The easiest and fastest way to improve energy intensity is by putting modern, efficient energy systems into places where new ones are needed, rather than by retrofitting or scrapping old systems that still have some useful life left. For example, a modern, natural gas fired power plant is about 50% more efficient than an old coal fired power plant. China has already begun to do this; in the second half of the 1990s their economic output increased while their carbon emissions actually declined.
Efficient systems may be more expensive to install than old style systems, although they create savings in the long run. The industrialised world can help enormously in reducing carbon dioxide emissions by subsidising the difference in cost between the two for the developing world, as well as by increasing the efficiency of their own systems.
Much hope is placed in carbon-free energy sources, but, among these, only nuclear energy can be expanded on a large scale today. It faces fierce opposition from some on four issues: radiation, accident potential, waste disposal, and the availability of material for nuclear weapons. The first two are greatly exaggerated by opponents. Studies show that as far as human health is concerned, only wind energy is more benign than nuclear. We live in a bath of natural radiation, and nuclear energy increases exposure by a negligible amount.
Analysis of waste disposal methods has been underway for years and so far no real problems have been encountered. Storage in appropriate underground rock formations will work, though it would have to be done on an international basis because not all countries have appropriate sites. Other methods are under study including one, transmutation, that might decrease the required isolation time by a large amount.
Increased risk of weapons proliferation from an expansion of nuclear power is a concern. We live with it now, and will have to design future systems to minimise the risk. I note that terrorist groups would find it very difficult to extract weapons grade material from spent nuclear fuel.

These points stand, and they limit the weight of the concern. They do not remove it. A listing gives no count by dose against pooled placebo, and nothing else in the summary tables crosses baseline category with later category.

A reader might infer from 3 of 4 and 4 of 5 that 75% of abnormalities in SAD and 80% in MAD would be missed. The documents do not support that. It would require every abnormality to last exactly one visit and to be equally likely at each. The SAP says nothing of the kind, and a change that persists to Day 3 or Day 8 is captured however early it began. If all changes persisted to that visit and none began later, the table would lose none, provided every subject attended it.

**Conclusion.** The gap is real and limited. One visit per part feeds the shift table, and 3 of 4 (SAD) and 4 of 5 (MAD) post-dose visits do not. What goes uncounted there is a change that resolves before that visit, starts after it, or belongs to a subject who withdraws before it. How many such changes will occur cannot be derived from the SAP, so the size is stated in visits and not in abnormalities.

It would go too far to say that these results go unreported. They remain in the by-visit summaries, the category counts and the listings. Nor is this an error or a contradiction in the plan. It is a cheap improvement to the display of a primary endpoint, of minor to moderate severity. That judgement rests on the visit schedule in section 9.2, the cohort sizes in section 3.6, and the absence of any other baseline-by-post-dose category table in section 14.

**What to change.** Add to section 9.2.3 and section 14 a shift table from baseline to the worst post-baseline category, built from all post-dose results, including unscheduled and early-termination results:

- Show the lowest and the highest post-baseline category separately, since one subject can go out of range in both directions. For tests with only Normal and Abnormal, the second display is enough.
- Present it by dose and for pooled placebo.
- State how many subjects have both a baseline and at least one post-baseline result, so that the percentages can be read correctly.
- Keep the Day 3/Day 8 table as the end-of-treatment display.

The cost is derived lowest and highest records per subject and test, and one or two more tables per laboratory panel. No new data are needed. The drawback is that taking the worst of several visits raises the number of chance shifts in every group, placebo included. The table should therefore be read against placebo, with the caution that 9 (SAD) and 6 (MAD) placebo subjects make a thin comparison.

Other alternatives often discussed are three carbon-free energy sources: solar, wind and biomass. Solar and wind are low energy-density systems requiring much land. For example, a 1,000-megawatt average power solar electric system placed at the equator would require 20,000 hectares or 70 square miles of land, more than one hundred times that required for a nuclear or natural gas plant. Solar and wind also suffer from the problem of intermittence: the sun doesn’t always shine, nor does the wind always blow. Both will have important roles to play and their further development should be fostered, but I doubt they can be deployed on the terawatt scale in the foreseeable future.
Biomass aims to grow plants to use as fuel in power generation. The carbon in the plants comes from the atmosphere and goes back when burned as fuel, in theory giving no net increase in carbon dioxide. However, this is an even lower energy density system than solar or wind. I know of no complete analysis of biomass that includes land use, water requirements, fertiliser needs, transportation, etc. If this is to be anything more than a local source, such an analysis is needed.
One other potentially large-scale system is being examined, called carbon dioxide sequestration. The world has enormous reserves of coal and the idea is to capturethe carbon dioxide produced when it is burned and to pump it deep underground or deep into the ocean, thus obtaining the energy while burying the greenhouse gas. This has not gone far enough to know if it is workable.
Global warming will have very serious consequences and the sooner we start a much larger effort than that in the Kyoto Protocol, the better off we will be. There are many options for the long term, but the one to emphasise now is conservation and efficiency. My next choice would be nuclear energy, but others will have different preferences. Still, if we can reduce energy intensity more rapidly than the historic trend, we will have a bit more time to sort out those choices.
Doing anything sensible about energy will be difficult and a major part of the difficulty is the perverse answers that today’s economic analysis gives. At present, economic progress is measured in terms of the current rate of increase in GDP while ignoring what the economists call externalities, such as environmental degradation and the cost of clean-up. So, in long-term environmental issues, it often turns out that bad is good and good is bad. For example, the quickest route to increasing GDP would be to expand energy by building more conventional power plants. The cost of future clean-up is hidden in the externalities that are not included in analyses because the methodology does not exist. If such things were included, I expect we might get very different answers.
The World Summit on Sustainable Development this summer in Johannesburg may bring an increased awareness of the problems. It will be difficult to galvanise governments until we have mainstream “sustainability economics” to go with sustainable development. A policy of business as usual will surely result in severe problems 50 years from now. This will be our grandchildren’s problem, but they are too young now to do anything about it. We had better begin.
©OECD Observer No. 233, August 2002